When she arrived in Los Angeles, she quickly realized that everything was a lie. Her trafficker told her that she owed $2,581 for bringing her over, and that she had to work for her in order to pay her back. Flor was forced to work 18 hours a day making dresses that were being sold for $200 in department stores like Sears and JC Pennys. Flor sewed dresses from 4am until 9pm, when the other workers in the factory got to go home. After they left, she had to then clean the entire factory. She was forced to sleep at the factory in a storage room, and had to share a single mattress with another victim. Her trafficker was verbally and physically abusive. She threatened her family back home and told her that dogs have more rights in this country than her- that if she killed a dog, she would go to prison, but if she killed Flor, nothing would happen to her because she was a US Citizen and Flor was an undocumented immigrant.

After 40 days of enslavement, Flor and the other victim escaped with the help of a co-worker. She was referred to CAST by a community based agency that had heard of her ordeal and recognized her as a victim of human trafficking. At CAST, Flor received specialized services including intensive case management, shelter and legal support. Flor’s trafficker was already being investigated by undercover FBI agents, however, ultimately received a light sentence because Flor was the only victim willing to testify against her trafficker- the others were too afraid. Flor is one of the original members of the CAST Survivor Advisory Caucus, a leadership development program established in 2004, and has since travelled the country testifying and speaking out on behalf of all victims. In 2010, CAST also helped her reunify with her three children after 8 years of separation. Flor been traveling with CAST to Mexico City lead discussions with NGOs, Government and other stakeholders about survivor leadership and human trafficking prevention.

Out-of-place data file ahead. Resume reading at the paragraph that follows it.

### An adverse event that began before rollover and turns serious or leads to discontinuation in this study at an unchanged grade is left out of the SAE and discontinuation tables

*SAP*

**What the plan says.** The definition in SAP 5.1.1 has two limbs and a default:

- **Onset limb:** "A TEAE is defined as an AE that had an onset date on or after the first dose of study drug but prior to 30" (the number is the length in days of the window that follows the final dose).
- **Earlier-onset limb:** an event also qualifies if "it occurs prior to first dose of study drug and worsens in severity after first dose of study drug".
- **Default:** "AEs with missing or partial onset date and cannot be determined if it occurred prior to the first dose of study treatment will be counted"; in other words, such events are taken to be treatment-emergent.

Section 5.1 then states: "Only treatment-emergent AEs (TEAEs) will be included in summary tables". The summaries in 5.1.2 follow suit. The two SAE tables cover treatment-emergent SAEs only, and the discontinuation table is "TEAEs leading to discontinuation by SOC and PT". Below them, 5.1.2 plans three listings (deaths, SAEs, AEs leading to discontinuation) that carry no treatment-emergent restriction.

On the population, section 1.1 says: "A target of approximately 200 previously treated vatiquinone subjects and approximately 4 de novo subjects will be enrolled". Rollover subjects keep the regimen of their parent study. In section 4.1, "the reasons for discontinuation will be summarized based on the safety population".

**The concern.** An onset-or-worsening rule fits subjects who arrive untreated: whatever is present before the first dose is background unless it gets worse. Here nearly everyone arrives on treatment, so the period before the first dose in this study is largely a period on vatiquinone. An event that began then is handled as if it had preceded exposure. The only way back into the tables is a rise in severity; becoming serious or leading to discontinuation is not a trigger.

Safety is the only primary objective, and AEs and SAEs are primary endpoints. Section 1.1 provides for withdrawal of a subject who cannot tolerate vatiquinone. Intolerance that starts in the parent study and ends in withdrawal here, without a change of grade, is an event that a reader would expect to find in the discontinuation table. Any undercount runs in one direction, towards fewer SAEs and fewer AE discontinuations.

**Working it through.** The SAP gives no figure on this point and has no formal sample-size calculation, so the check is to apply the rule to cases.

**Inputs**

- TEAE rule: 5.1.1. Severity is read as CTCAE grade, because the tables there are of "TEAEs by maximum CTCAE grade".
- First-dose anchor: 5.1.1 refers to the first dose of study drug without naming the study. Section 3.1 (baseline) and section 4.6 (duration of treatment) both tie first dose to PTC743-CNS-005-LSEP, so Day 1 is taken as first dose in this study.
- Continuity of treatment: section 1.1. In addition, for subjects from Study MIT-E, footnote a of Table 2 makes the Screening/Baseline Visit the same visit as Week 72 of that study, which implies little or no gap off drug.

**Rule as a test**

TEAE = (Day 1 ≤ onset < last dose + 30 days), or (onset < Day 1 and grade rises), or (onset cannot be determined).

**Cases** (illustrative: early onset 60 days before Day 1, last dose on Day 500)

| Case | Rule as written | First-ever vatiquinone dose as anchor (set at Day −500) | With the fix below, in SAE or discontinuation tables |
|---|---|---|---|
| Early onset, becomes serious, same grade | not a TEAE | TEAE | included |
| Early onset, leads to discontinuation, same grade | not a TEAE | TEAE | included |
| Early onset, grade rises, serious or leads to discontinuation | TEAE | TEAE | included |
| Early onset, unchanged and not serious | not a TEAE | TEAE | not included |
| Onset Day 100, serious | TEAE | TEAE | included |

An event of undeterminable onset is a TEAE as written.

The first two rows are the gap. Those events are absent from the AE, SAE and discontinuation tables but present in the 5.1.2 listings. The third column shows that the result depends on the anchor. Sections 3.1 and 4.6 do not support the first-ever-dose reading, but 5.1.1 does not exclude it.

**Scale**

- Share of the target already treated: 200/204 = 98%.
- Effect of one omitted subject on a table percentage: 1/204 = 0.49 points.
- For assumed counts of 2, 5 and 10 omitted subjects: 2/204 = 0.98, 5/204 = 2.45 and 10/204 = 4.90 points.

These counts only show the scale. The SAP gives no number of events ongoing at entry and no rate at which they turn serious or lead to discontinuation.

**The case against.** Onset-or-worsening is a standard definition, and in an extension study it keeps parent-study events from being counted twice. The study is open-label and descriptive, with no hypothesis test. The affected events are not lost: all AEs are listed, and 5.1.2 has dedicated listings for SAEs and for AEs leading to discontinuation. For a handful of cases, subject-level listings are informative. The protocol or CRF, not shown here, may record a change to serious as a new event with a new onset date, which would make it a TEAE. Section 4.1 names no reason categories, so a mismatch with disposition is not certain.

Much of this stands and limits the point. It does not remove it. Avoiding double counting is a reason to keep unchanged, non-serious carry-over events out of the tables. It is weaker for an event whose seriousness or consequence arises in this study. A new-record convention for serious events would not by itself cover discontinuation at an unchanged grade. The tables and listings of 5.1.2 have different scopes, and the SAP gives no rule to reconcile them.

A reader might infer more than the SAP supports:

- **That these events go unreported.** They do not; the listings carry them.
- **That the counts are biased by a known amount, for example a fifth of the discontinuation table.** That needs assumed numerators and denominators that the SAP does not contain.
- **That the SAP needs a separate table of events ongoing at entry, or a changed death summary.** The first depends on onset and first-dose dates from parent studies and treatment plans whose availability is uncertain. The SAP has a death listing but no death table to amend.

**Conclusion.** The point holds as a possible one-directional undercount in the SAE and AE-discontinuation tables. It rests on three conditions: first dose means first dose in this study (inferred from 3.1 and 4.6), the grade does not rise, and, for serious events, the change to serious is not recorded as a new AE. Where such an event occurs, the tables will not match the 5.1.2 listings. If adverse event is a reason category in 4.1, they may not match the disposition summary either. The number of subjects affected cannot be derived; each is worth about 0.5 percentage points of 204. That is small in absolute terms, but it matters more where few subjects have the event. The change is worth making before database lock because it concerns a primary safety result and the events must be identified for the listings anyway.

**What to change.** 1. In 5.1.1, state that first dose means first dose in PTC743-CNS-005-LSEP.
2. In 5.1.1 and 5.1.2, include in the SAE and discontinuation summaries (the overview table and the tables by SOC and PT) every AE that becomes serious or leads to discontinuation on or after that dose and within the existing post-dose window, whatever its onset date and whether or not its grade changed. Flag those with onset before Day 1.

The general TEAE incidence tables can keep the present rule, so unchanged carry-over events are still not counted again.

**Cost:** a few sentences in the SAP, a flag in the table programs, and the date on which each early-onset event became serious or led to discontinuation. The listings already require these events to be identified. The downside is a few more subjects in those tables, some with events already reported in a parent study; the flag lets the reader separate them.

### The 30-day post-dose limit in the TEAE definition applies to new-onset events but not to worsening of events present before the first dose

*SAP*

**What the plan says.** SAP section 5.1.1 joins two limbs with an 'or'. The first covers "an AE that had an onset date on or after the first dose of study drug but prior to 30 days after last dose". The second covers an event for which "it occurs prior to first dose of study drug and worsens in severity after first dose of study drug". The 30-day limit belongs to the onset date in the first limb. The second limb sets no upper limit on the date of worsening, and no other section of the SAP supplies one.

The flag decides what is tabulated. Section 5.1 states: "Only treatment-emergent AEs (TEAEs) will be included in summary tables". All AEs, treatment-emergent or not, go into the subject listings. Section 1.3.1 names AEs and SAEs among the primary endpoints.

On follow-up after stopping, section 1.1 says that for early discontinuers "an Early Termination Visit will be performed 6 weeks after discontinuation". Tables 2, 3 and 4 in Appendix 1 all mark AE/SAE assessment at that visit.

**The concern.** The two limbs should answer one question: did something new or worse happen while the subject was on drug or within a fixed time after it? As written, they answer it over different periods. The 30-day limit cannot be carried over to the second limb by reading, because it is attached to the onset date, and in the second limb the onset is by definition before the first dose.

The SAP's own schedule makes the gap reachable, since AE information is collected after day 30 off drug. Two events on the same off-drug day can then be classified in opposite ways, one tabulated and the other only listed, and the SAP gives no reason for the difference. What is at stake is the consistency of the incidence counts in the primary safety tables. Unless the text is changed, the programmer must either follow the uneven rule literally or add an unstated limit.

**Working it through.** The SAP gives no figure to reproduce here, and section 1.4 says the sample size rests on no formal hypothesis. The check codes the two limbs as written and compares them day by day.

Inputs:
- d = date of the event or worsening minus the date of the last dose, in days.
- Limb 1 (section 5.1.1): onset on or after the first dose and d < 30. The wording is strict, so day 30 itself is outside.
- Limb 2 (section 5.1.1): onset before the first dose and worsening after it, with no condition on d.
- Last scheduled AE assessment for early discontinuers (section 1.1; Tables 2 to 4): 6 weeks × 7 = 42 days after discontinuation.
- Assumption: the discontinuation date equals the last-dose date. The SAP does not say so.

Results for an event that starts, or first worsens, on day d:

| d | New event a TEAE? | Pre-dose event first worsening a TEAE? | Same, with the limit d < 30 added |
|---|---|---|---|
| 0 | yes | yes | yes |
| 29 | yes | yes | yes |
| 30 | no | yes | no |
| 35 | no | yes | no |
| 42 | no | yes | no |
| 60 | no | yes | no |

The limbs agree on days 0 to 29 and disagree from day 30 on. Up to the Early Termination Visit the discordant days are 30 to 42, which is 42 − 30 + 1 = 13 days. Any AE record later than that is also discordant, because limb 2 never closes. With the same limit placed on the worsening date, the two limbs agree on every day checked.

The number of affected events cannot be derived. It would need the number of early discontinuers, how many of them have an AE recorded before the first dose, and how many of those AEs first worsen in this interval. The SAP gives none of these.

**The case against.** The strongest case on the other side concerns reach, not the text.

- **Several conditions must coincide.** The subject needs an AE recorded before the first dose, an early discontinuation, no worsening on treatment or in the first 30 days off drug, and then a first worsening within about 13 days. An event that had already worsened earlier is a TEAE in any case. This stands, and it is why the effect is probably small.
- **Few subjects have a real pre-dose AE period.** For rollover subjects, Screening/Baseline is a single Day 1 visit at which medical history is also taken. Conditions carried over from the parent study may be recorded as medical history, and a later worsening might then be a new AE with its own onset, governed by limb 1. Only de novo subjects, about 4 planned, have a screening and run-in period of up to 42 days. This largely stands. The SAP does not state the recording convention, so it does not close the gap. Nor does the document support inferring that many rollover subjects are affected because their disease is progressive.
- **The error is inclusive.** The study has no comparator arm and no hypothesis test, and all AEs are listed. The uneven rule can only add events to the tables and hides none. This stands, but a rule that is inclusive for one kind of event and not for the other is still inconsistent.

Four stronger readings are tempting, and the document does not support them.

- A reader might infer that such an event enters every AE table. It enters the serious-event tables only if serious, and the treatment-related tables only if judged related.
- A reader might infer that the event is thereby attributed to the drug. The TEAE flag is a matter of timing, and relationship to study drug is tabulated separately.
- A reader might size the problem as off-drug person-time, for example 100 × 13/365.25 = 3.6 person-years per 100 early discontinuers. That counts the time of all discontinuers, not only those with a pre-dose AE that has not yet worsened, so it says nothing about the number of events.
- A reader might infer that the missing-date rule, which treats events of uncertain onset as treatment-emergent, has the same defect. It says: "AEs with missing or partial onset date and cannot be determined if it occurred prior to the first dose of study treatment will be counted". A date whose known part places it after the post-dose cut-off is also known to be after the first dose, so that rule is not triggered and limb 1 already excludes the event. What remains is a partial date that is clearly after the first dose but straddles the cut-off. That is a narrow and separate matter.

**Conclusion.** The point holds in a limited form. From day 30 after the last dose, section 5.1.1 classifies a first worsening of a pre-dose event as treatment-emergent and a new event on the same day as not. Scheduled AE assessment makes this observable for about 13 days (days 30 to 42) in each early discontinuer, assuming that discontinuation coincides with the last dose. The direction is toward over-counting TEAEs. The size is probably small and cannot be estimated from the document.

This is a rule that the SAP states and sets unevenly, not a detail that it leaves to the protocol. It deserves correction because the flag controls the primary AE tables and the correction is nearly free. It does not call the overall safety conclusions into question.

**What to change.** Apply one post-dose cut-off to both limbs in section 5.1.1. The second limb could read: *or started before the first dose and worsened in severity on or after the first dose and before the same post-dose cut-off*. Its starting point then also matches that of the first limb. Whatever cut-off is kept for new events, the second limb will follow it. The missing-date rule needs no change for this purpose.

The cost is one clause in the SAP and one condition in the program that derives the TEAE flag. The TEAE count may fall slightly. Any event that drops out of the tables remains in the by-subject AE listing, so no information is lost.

Flor was invited to speak at the 10th Anniversary of the Trafficking Victims Protection Act in Arlington, Virginia. Flor had testified for two bills that became into law one is AB22, introduced by Assemblywomen Sally Lieber, and the other one is SB 657, Supply Chain Transparency, introduce by Senator Stainberg. This law served as a model and the plan is to introduce it in a federal level. Flor was invited to speak at the briefing.

Cherrie Short (moderator)

Associate Dean of Global & Community Initiatives and Professor of Practice, USC Suzanne Dworak-Peck School of Social Work
Dr. Cherrie Short is the Associate Dean of Global and Community Initiatives, and professor of practice at the USC Suzanne Dworak-Peck School of Social Work and a Visiting Professor at the University of Wales, Cardiff. Before coming to USC, Dr. Short served under Tony Blair’s administration in the UK for over 10 years as an elected Politician and as the UK Race Equality Commissioner. She later became the Race Equality Commissioner for Wales during which she oversaw all race relations and human rights issues that effected Wales, including working on the Race Relation Laws for the National Assembly of Wales.

Dr. Short received the esteemed CBE award (Commander of the British Empire), the UK’s highest public service award given by Queen Elizabeth II, for her extensive work in race relations and human rights.

She is definitely a “doer,” and has spent her working life fighting for equality and social justice. She is an experienced advocate on social justice and the criminal justice system and is a qualified forensic social worker.